In November 2009, Pope Benedict XVI issued the Apostolic Constitution Anglicanorum coetibus, stating: "In recent times the Holy Spirit has moved groups of Anglicans to petition repeatedly and insistently to be received into full Catholic communion individually as well as corporately. The Apostolic See has responded favourably to such petitions. Indeed, the successor of Peter, mandated by the Lord Jesus to guarantee the unity of the episcopate and to preside over and safeguard the universal communion of all the Churches, could not fail to make available the means necessary to bring this holy desire to realisation".
As a direct result of this offer, three serving bishops of the Church of England – the Right Reverend John Broadhurst, Bishop of Fulham; the Right Reverend Andrew Burnham, Bishop of Ebbsfleet; the Right Reverend Keith Newton, Bishop of Richborough – made public their intention to join the Personal Ordinariate when it was established. On 1 January 2011 these three men, together with two of their wives and three former sisters of the Society of St Margaret in Walsingham, were received into the full communion of the Catholic Church by the Right Reverend Alan Hopes, Auxiliary Bishop of Westminster, in Westminster Cathedral.
On 13 January 2011, the three former Anglican bishops were ordained to the diaconate in the chapel of Allen Hall Seminary, Chelsea, by Bishop Hopes, and to the sacred priesthood by Archbishop Vincent Nichols on Saturday 15 January 2011.
The Personal Ordinariate of Our Lady of Walsingham was erected by decree of the Congregation for the Doctrine of the Faith on the same day, and the then Fr Keith Newton was appointed by the Holy Father as its first Ordinary.
On Ash Wednesday 2011, about 900 laity and clergy of the Church of England ceased public ministry in the Anglican Communion and began a forty day period of preparation to be received into the full communion of the Catholic Church.
In March 2011, the Holy Father elevated Fr John Broadhurst and Fr Andrew Burnham to the rank of Prelate of Honour, and Fr Keith Newton to the rank of Protonotary Apostolic.
During Holy Week 2011, almost 1000 men, women and young people were received into the Personal Ordinariate of Our Lady of Walsingham.
After Easter the former Anglican clergy were ordained to the diaconate and then, around Pentecost 2011, they were ordained to the sacred priesthood.
More than 80 former Anglican clergymen have joined the Personal Ordinariate of Our Lady of Walsingham since it was erected, with most being ordained as Catholic deacons and priests. So far, members of some 40 Anglican parishes have also corporally joined the Personal Ordinariate of Our Lady of Walsingham, forming stable ordinariate ‘groups’ within the Roman Catholic Church. For the first time in its history, Anglican services, such as Evensong, are now being celebrated in the Catholic Church by canonically recognised groups of former Anglicans.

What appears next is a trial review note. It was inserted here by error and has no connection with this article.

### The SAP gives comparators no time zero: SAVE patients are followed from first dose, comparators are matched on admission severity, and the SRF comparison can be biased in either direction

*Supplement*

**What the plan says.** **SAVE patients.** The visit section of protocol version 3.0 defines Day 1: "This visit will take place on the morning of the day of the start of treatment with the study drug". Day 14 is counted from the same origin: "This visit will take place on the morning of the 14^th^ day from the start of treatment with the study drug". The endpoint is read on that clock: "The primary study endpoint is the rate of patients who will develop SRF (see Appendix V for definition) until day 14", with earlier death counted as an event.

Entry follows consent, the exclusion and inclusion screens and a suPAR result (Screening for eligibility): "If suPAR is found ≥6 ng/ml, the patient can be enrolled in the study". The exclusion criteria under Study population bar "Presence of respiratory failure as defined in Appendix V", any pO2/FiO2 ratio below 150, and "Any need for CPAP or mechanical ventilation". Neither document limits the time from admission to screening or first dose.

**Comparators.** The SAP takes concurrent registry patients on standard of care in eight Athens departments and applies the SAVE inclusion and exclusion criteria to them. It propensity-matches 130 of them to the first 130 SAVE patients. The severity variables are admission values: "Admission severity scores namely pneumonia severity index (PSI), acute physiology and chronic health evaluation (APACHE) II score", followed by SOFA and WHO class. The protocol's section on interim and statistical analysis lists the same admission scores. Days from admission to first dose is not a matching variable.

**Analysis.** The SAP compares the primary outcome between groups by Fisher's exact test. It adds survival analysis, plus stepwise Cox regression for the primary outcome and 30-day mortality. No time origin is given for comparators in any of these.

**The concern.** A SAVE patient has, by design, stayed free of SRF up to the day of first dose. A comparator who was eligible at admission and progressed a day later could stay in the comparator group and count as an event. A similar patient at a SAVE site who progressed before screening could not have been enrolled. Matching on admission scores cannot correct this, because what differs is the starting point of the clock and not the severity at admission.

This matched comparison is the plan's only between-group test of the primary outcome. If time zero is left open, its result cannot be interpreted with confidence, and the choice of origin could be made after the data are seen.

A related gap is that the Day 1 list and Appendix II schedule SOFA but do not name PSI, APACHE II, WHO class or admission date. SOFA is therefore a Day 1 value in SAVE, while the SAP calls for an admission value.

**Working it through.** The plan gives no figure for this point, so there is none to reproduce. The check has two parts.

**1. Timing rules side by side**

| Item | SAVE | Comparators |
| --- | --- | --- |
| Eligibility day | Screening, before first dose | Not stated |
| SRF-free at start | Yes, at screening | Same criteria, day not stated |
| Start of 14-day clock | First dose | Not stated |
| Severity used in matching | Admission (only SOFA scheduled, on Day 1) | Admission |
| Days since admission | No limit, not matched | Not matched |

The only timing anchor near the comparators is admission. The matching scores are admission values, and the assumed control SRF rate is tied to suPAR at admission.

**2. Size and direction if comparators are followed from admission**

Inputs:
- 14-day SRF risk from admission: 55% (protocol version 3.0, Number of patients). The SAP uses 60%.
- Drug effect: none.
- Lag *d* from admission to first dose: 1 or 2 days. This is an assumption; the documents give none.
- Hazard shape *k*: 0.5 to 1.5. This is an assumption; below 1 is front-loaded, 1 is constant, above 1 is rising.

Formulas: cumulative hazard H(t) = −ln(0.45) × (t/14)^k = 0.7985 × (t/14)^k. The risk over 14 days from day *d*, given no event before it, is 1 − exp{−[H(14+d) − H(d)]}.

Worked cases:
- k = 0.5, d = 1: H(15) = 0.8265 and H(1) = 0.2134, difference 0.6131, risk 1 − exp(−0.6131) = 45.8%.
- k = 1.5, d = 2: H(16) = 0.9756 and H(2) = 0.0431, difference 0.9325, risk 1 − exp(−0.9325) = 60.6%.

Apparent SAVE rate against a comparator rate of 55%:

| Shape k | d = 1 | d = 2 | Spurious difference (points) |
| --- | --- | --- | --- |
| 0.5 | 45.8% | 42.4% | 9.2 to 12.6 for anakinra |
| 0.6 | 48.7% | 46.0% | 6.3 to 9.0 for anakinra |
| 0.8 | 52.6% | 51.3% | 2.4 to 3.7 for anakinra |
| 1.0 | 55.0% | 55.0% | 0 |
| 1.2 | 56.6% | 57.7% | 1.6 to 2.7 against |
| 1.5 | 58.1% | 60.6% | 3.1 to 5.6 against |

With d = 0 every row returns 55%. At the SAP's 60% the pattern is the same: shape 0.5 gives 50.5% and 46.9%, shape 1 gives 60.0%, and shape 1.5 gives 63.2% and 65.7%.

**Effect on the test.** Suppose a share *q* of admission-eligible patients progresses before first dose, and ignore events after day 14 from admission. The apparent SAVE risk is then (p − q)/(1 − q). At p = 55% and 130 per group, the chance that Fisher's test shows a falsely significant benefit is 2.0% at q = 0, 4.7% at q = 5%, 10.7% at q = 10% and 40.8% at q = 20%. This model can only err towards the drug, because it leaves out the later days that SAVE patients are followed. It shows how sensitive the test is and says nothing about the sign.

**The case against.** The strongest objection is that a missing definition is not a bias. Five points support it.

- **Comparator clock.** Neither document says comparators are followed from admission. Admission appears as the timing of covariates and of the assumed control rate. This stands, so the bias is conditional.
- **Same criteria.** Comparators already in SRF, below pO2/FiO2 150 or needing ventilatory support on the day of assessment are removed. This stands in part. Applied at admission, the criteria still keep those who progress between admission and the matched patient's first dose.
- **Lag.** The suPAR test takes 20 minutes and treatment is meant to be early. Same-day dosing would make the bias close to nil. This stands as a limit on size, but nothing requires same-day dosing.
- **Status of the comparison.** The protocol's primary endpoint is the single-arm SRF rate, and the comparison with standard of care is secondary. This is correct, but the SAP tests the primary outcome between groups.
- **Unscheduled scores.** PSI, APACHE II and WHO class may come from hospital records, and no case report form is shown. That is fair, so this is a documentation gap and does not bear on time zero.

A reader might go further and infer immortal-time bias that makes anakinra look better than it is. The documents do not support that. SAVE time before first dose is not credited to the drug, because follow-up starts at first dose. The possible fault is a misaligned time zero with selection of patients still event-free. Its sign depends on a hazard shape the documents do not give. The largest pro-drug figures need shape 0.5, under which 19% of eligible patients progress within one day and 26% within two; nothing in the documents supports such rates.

In 2012, many liturgical resources became available for use within the Personal Ordinariate of Our Lady of Walsingham. These include the The Customary of Our Lady of Walsingham, which contains the Litany and a number of readings from Anglican and English Catholic sources. Other books that have been approved for use include The Order for the Celebration of Holy Matrimony and The Order for Funerals.
In October 2012 a new approved text for the Mass, devised for use by Ordinariates throughout the English-speaking world, was officially unveiled in London. The liturgy, known as the Ordinariate Use, is the work of a special commission established by Rome. It includes material from the Anglican Book of Common Prayer (1662) as well as the Roman Rite.
In May 2013, Pope Francis amended the norms of Anglicanorum coetibus, to allow anyone “who has been baptised in the Catholic Church but who has not completed the Sacraments of Initiation, and subsequently returns to the faith and practice of the Church as a result of the evangelising mission of the Ordinariate” to be “admitted to membership in the Ordinariate and receive the Sacrament of Confirmation or the Sacrament of the Eucharist or both” (AC V §2). This confirms the vital role of personal ordinariates in the work of the New Evangelisation.
This new structure within the Catholic Church is a generous and pioneering attempt to heal the wounds of sin and division between Anglicans and Catholics. The Holy Father, speaking at St Mary's College, Oscott, at the end of his 2010 State Visit to the United Kingdom, said the Ordinariate "should be seen as a prophetic gesture that can contribute positively to the developing relations between Anglicans and Catholics. It helps us to set our sights on the ultimate goal of all ecumenical activity: the restoration of full ecclesial communion in the context of which the mutual exchange of gifts from our respective spiritual patrimonies serves as an enrichment to us all".